Change Your Company -- And Your Industry -- Steve Jobs Style
Apple recently announced the latest iteration of their popular tablet, the iPad 2. The event went like most other Apple events: an enthusiastic crowd, spontaneous bursts of applause, a great innovative new product, and a standing ovation for the man behind Apple's wheel, Steve Jobs.
Steve Jobs has brought Apple into a dominating position in the past few years, and he's done so without Apple acting like other tech companies. He's created a culture around a company that has created millions of Apple zealots worldwide, all scrambling to get their hands on the latest Apple creation.
So what can we learn from the wizard behind the curtain of one of the world's most successful companies on revolutionizing an industry? Here are some ways to follow Apple's lead and change your industry.
Move to Where the Market Will Be, not Where It Is
"A good player goes where the puck is. A great player goes where the puck is going to be.” ~ Wayne Gretzky
Instead of trying to keep up with the tech Joneses, Steve Jobs instead focuses on game-changing products.
Jobs has always had a knack for brushing aside conventional wisdom and shipping products that consumers can't help but purchase. Jobs does this by creating products that are so different from everything else that consumers can't help but gravitate towards them.
When other tech companies focused on features and functionality, Apple made product design the main focus. The best products are often the ones that take a twist on old-fashioned, out-dated competition.
If you're going to change your industry, you're going to have to start evaluating conventional wisdom. What can be removed? What needs to be added? What's been around forever because, well, nobody knows why?
These are the questions that need to be asked frequently in order to get ahead of the game, to see where the puck is going to be.
Don't Show Up
The annual consumer electronics show CES is quite an event. Every year top technology brands hire top music artists, movie stars, and host massive parties to gain the attention of the conference attendees. The goal: draw attention by any means necessary to promote products.
And every year, there's one company who never attends: Apple.
Instead of blowing money on extravagant shows and famous people to promote their products, Apple hosts their own show. The keynote is almost always given by Steve Jobs, demoing the latest and greatest Apple products. They don't use celebrity endorsements because, well, the new product is the celebrity. Whenever an Apple event is held, major news networks report on it, fans tweet it, and Apple's new shiny product is the water cooler talk for the rest of the week.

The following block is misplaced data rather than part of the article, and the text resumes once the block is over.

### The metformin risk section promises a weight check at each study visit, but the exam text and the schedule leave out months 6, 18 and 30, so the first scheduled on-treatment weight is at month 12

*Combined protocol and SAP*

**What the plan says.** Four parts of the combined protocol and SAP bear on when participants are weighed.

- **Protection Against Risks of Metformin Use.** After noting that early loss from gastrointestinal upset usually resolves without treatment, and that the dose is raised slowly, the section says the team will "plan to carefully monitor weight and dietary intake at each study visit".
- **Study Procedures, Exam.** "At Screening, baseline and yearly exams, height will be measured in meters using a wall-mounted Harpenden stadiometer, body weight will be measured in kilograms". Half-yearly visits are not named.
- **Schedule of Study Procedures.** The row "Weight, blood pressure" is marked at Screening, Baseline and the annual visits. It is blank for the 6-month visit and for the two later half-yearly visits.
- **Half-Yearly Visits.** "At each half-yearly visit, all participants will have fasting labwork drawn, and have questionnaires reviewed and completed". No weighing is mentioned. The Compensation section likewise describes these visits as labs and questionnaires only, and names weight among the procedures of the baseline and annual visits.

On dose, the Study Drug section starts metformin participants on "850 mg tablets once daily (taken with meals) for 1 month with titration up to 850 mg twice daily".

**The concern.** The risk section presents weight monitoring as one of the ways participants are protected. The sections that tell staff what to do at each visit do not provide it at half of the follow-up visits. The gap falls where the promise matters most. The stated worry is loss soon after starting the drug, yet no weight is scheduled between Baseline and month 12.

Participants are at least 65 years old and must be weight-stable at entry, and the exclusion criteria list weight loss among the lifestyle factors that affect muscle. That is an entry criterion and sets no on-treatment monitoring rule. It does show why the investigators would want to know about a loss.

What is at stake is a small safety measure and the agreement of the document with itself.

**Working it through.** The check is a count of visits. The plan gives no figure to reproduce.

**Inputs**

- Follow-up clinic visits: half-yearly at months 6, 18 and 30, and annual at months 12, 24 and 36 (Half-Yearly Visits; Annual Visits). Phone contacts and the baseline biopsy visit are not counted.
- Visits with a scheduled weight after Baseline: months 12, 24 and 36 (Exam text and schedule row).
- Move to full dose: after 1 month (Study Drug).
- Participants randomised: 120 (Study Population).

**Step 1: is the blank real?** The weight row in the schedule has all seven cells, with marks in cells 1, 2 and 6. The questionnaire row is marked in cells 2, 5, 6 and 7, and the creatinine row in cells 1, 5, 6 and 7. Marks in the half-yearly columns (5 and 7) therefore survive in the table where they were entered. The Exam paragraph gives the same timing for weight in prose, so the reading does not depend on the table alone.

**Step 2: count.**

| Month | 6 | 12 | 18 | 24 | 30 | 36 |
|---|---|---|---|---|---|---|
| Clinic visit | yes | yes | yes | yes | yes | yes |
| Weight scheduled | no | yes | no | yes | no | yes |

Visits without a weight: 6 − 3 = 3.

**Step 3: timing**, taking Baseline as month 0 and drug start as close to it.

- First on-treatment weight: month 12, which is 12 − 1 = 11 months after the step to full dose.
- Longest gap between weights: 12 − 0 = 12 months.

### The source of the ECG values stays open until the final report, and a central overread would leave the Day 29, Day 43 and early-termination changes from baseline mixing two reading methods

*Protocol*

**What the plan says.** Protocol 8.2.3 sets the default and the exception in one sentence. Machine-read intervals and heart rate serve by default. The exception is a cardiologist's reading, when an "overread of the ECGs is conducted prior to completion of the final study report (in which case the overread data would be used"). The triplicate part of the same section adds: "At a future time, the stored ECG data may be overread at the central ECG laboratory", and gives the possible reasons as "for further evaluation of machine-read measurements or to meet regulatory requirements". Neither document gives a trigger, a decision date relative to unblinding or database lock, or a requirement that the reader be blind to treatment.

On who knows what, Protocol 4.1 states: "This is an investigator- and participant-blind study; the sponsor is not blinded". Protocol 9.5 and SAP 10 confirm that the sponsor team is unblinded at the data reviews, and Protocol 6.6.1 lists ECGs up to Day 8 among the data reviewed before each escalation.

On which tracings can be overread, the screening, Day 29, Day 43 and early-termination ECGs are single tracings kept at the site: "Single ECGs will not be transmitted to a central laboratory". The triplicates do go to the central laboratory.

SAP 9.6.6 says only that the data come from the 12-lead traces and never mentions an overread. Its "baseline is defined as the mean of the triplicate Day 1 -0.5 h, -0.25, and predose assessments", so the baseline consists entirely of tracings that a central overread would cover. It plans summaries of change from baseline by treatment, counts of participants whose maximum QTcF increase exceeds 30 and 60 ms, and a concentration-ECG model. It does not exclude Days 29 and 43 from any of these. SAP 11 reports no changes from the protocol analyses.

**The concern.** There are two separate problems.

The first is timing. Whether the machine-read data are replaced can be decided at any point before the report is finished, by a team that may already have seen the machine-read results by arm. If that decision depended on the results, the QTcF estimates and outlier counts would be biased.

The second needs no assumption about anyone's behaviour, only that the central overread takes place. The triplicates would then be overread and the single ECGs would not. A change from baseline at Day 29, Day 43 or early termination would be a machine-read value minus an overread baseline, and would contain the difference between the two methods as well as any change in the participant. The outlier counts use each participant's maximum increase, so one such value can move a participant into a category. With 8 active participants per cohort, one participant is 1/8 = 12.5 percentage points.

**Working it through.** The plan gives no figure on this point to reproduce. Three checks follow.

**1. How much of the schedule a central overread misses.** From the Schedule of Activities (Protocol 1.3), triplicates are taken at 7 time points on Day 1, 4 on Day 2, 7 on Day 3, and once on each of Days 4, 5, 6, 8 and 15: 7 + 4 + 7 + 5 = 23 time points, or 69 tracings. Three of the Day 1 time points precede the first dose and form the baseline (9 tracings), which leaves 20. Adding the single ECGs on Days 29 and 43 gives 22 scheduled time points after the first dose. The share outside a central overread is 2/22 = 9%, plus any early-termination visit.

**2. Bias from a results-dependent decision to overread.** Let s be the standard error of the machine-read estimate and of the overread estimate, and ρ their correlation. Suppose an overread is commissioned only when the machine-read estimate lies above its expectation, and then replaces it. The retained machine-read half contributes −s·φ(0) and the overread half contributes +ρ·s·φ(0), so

Oftentimes where we aren't is more important than where we are. Apple realized that by not going to CES, they could distance themselves from the hoopla. They prefer to let their product speak for itself, instead of a paid endorsement from a movie star.
Don't let the "but everyone who's anyone will be there" talk keep you from losing focus on what's really important: creating the best product that you possibly can.
Apple's catalog is meager compared to those of other tech titans. While other tech juggernauts have more than 1,000 products on their lines, Apple only focuses on a few. You'd think this would lead to fewer sales from Apple. After all, the long tail is where all the money is made, right?
It turns out that Apple's "paltry" product offering accounts for massive sales. Apple passed up rival Microsoft early last year as the top technology company, and as of Q4 of last year, was the third-biggest company in the world in market capitalization.
Apple's tiny product line is what makes it so successful because they can focus intently on their core products, making sure they're the best in the world.
In How the Mighty Fall, Jim Collins explains that many great companies flounder because they lose focus on the things that made them great to begin with. These companies believe that because they have one great product, any product they release after that is destined to have just as much success. In reality, these extra products only steal focus from their core competency.
Companies in every industry fall prey to this problem. Too many ideas – no matter how great they are – in the end can kill a company. Jobs has been fantastic at not pursuing mediocre or even great ideas, only jumping on the game-changing concepts.
When you lose focus, you lose the one thing that made you successful in the first place. Changing your industry requires you to have laser-sharp focus on your core competency.
Look First to Remove
What makes Apple products so great? Oftentimes it's hard to pin-point exactly why we gravitate towards Apple products, but that's because it's what they don't have.
Tech products are notorious for having lots of fiddly knobs, controls, and towering user manuals. Not so with Apple products. They only have the functionality that makes it possible for even the most non-techy users to use right away. (I can't tell you how many children under the age of five that can play games on their parents' iPhones or iPads, without any instruction.)
Fewer features also means less potential points of failure. Apple is often praised for products that "just work", and much of that can be attributed to the fact that they don't include the kitchen sink, but only the bare minimum needed to create a great user experience.
There's a natural inclination to add more and more options and controls to our products. What can you take away that will improve your product?
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